Financial market volatility is back.
After sliding 2.12% on Friday, the US S&P 500 Index tumbled by a further 4.1% today, the largest percentage decline since November 2011.
From the record peak of 2,872.87 points struck in late January, the index has now lost 7.8%.
It’s getting ugly for investors. The tranquility seen over the past few years has now suddenly come to an end.
And it looks like the recent bout of volatility may persist for a while, at least based on the view of options traders.
The chart below shows the daily movements in the CBOE Volatility Index, or VIX for short.
Using options pricing, it measures the degree of volatility in US stocks looking one month ahead.
On Monday, the index spiked to 37.32, the highest level since August 2015, suggesting that volatility is likely to remain extremely elevated in the month ahead.
To put its current level into perspective, the last time the VIX was this high was when the People’s Bank of China made a change to its daily rate-setting mechanism for the Chinese yuan, resulting in a devaluation of the currency.
For months, that reverberated across markets, climaxing in early 2016 when there were real concerns emerging about the strength of the Chinese economy.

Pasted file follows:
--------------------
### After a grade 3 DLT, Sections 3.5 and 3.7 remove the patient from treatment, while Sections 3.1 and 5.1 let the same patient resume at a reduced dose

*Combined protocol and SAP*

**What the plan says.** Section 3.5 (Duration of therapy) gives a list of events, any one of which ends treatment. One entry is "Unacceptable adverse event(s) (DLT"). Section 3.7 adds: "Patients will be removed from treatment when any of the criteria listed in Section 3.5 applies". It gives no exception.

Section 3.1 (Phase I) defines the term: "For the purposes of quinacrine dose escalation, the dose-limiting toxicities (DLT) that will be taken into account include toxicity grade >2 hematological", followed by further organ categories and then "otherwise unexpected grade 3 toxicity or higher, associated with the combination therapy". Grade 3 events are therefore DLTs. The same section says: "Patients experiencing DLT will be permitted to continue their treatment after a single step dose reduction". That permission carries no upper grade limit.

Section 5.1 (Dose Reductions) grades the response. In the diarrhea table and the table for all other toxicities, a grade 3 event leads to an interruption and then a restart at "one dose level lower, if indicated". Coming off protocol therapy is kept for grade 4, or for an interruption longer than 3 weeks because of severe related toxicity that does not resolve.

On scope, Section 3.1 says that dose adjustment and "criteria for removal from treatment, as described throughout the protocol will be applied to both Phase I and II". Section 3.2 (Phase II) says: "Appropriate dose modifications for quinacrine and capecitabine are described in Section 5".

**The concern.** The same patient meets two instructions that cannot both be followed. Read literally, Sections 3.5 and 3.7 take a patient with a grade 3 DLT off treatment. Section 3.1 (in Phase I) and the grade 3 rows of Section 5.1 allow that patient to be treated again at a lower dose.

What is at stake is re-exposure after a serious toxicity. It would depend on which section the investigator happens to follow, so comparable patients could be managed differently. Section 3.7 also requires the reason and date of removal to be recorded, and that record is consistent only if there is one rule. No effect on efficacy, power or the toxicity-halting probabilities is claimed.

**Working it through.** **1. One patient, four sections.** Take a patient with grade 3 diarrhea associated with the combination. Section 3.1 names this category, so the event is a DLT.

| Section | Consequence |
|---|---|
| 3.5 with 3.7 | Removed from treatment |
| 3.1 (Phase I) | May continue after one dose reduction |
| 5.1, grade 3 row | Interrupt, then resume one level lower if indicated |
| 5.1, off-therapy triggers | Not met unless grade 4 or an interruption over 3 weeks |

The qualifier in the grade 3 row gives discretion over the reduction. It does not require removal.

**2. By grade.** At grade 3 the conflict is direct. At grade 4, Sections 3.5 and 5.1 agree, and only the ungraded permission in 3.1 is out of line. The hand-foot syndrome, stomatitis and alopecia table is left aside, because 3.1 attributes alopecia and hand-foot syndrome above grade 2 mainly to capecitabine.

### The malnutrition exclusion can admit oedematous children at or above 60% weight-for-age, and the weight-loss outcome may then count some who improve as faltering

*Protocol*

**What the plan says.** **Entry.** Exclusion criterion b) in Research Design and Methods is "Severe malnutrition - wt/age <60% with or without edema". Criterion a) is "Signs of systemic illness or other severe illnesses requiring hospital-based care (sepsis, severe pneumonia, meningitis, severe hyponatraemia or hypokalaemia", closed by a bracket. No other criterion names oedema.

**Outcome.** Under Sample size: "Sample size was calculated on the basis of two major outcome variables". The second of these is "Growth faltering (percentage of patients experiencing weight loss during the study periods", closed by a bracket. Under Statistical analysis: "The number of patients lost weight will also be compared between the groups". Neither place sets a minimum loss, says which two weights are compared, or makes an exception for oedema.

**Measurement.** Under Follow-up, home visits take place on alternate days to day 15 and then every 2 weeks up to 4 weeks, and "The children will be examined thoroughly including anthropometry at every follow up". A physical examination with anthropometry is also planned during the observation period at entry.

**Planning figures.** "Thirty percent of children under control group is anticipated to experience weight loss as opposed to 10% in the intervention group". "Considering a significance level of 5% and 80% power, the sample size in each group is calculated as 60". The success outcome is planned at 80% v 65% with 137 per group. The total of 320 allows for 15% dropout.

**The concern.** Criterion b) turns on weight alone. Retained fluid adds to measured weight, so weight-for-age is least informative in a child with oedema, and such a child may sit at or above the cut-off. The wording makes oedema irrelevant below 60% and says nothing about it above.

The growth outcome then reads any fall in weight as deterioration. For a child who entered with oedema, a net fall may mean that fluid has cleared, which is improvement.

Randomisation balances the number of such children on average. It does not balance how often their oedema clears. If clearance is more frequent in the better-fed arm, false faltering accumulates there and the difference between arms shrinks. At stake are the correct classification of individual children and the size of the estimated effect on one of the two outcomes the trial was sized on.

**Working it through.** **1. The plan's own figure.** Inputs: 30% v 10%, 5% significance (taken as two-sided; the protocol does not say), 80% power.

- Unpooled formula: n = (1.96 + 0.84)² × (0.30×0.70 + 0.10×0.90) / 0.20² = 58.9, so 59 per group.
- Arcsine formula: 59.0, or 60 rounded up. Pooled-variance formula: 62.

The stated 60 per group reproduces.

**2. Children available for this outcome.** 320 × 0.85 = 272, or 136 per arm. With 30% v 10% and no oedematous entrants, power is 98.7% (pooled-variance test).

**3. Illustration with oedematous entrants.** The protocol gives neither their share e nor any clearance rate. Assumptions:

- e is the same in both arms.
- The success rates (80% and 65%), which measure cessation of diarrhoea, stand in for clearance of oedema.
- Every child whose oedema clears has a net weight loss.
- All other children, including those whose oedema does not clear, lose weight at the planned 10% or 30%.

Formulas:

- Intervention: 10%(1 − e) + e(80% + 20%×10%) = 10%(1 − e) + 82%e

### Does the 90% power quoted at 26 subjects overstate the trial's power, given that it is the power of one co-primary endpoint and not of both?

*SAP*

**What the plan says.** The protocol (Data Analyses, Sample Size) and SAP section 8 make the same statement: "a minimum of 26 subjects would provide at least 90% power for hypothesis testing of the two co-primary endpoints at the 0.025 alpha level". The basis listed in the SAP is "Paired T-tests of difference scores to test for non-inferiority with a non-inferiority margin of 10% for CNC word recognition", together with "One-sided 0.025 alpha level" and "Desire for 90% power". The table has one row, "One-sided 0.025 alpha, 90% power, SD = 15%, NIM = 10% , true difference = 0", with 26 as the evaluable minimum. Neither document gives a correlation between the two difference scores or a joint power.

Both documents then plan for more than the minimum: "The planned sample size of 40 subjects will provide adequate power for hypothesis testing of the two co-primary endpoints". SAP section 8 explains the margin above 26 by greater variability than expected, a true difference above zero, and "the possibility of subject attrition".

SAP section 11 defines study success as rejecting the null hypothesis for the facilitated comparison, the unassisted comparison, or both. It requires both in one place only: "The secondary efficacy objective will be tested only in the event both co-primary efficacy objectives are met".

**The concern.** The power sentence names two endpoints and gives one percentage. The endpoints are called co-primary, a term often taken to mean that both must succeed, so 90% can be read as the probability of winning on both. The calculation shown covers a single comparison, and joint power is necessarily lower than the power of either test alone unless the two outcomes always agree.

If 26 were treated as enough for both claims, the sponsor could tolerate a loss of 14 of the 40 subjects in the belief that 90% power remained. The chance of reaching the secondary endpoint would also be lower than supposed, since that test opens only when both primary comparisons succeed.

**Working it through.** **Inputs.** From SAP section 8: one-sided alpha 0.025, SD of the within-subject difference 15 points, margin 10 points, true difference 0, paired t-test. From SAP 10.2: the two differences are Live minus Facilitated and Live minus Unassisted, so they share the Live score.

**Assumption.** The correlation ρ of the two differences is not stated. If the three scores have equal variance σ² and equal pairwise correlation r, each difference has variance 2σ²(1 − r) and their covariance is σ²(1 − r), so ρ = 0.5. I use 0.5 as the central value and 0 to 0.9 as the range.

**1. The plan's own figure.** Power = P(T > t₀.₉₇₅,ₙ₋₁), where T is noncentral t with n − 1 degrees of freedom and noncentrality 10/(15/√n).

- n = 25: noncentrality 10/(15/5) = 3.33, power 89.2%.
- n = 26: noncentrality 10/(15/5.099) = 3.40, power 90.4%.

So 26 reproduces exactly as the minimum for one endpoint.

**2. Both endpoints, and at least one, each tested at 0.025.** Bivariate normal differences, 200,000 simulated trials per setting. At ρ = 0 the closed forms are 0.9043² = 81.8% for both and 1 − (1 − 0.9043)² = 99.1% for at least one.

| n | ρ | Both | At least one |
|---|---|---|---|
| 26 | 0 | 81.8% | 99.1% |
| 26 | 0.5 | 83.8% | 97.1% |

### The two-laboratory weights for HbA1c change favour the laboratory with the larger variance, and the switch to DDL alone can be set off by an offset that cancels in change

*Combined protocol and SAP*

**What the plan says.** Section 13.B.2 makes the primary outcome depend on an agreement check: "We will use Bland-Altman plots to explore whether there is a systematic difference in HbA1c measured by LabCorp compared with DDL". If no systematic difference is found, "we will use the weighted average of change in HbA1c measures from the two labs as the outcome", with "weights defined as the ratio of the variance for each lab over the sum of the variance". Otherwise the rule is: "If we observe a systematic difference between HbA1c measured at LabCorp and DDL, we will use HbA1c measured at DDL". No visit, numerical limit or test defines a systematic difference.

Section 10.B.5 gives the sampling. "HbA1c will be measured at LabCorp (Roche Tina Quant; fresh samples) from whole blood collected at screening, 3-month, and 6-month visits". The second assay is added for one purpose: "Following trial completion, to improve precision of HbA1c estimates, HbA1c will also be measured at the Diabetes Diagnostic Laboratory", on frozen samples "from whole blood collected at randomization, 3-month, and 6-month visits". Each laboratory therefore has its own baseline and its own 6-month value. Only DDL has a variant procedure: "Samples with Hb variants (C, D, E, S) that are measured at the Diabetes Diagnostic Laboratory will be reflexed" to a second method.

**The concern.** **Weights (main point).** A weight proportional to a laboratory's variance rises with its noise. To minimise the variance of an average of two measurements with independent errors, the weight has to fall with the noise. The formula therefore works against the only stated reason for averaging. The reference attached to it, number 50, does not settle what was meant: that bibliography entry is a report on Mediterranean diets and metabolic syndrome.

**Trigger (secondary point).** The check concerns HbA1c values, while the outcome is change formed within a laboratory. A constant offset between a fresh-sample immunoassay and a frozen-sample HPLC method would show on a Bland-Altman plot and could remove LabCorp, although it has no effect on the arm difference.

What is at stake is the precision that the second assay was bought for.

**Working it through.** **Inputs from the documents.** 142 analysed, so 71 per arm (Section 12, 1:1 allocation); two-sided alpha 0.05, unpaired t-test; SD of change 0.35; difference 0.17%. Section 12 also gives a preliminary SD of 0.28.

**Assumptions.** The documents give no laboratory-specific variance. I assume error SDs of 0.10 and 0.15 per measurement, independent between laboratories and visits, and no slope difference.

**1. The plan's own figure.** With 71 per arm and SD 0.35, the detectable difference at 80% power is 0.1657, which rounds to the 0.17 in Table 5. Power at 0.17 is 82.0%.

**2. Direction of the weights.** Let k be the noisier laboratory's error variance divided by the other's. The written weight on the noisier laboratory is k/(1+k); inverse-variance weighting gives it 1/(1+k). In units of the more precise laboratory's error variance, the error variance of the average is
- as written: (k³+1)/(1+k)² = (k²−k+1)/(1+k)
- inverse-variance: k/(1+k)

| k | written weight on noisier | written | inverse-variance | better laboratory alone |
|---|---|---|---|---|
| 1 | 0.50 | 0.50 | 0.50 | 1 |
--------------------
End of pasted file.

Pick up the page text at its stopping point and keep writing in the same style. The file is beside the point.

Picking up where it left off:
While those concerns never eventuated, at least not on that occasion, it underlines why investors should expect volatility in stocks to persist for some time yet.
Chris Weston, Chief Market Strategist at IG Markets, put some colour on the spike in the VIX seen on Monday in a note this morning.
“It’s all systematic fund sellers in this market,” he says. “Anyone running short volatility positions, or who use volatility as an input, has run for the hills.”
Weston says what started as concern that building inflationary pressures in the US would see the Federal Reserve hike interest rates faster than markets were expecting has now morphed into a move being driven by a degree of investor panic.
“One of the key reasons why we are seeing this crazy price action has been higher ‘real’ and nominal bond yields and here, today, we can see traders piling into the long-end with 10-year US note yields falling 7 basis points to 2.73%,” he says.
“So what started as a belief that the Fed are thoroughly behind the curve has turned into a story of investors progressively buying into the inflation story and this has morphed into a view that tighter policy is due to come.
“This is now a pure risk aversion move.
“All stocks bar two closed lower in the S&P 500 and volumes were 72% above the 30-day average. There were simply no buyers, a lot of forced sellers and a ton of high frequency [trading] activity.”
It’s going to be an interesting few sessions ahead.